There certainly are cracks, but the Baltimore of drugs and crime made infamous through TV is only one side of reality for a city struggling to get back on its feet. 

MECU of Baltimore, Inc., understands the city's woes firsthand because of the parallels between the cooperative and the residents it serves. Although the city struggled with poverty, education, and drug-related crime, MECU contended with its own challenges, including a small asset size, outdated technology, limited services, and understaffed branches. The city and credit union both sought to grow and become financially solid, but only one of them — MECU — has succeeded so far.

See how MECU embraced Baltimore's demographic challenges, increased its members' financial stability, and provided a beacon of hope where others fell short in "Thriving In A Troubled City."

Financial Literacy Among College Students

Financial literacy really is a must for young adults. However, some aspects of finance, such as building and keeping good credit, often aren’t taught young.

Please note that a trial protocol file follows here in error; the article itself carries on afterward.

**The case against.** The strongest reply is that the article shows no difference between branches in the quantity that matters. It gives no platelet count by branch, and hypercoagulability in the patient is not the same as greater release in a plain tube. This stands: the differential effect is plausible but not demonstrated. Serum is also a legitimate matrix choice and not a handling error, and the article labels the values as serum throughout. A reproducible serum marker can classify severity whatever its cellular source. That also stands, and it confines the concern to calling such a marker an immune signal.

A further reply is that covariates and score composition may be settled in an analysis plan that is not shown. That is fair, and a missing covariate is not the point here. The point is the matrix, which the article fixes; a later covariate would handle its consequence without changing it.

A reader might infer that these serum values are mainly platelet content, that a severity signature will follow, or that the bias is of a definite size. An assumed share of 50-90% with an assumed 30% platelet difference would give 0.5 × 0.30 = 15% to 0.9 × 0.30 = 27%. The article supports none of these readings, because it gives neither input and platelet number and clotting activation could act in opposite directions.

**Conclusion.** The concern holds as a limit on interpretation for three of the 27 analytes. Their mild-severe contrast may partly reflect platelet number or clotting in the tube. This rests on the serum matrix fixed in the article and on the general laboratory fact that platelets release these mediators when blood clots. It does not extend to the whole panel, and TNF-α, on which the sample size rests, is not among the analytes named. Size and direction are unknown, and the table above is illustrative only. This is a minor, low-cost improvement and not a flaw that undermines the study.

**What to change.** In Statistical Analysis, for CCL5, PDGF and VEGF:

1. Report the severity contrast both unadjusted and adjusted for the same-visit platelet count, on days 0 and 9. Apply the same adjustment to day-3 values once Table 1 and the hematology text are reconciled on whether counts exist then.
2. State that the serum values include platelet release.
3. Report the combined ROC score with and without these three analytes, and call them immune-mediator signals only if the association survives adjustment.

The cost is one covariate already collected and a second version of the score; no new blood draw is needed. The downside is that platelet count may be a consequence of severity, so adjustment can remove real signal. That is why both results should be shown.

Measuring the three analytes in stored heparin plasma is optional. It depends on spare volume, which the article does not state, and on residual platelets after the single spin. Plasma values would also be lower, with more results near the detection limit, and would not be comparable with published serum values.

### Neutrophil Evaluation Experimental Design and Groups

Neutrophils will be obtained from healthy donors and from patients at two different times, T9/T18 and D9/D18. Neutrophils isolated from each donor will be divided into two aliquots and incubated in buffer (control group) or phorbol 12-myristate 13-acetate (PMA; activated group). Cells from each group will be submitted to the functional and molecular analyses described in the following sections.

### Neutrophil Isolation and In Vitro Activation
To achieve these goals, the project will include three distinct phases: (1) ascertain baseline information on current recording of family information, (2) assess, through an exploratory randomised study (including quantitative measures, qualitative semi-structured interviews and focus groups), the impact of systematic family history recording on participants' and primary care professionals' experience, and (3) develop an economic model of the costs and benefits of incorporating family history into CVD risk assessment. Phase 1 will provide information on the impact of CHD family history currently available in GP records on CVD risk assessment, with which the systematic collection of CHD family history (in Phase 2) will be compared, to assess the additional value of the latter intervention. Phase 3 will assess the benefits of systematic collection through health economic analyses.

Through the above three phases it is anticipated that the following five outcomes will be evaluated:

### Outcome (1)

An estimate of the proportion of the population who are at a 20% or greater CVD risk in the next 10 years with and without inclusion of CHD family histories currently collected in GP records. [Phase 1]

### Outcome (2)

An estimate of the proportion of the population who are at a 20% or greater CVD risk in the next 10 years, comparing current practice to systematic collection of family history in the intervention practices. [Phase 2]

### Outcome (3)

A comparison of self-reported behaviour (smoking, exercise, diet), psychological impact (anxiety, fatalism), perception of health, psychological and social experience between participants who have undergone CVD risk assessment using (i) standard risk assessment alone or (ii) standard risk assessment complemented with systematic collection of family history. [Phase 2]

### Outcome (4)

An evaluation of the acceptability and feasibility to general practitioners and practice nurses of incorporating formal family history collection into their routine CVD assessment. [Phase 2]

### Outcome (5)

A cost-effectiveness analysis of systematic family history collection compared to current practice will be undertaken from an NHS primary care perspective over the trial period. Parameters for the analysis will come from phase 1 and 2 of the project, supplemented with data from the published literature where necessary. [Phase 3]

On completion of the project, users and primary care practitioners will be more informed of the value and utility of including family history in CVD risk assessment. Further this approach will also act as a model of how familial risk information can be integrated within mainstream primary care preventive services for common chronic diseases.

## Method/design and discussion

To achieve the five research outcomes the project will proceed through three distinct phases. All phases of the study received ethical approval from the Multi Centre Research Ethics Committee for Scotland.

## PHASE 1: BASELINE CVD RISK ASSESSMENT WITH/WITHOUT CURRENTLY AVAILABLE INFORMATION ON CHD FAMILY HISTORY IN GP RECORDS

In the Council of Economic Education’s 2016 annual report, it was reported that only 17 states require high school students to take a course in personal finance. This lack of early education, of course, shows up later in life, according to a March 2016 survey from LendEDU, a student lending marketplace that also offers tools and tips on personal finance.

For its survey, LendEDU spoke with 668 current undergraduate and graduate students at two-year and four-year public and private schools. According to the survey, “the results are … startling, disturbing, and showcase the appalling level of financial illiteracy among our country’s brightest minds.”

To learn more about the financially illiteracy of our nation's university students, read "Financial Literacy Among College Students And Reductive Millennial Reasoning."

Community First Credit Union

True to its name, Community First Credit Union is an advocate for the communities of Fox Valley. As a community-chartered credit union, Community First serves more than 80,000 members in 12 counties in northeastern and central Wisconsin. It is dedicated to promoting wellness in the communities it serves, from financial to physical and everything in between.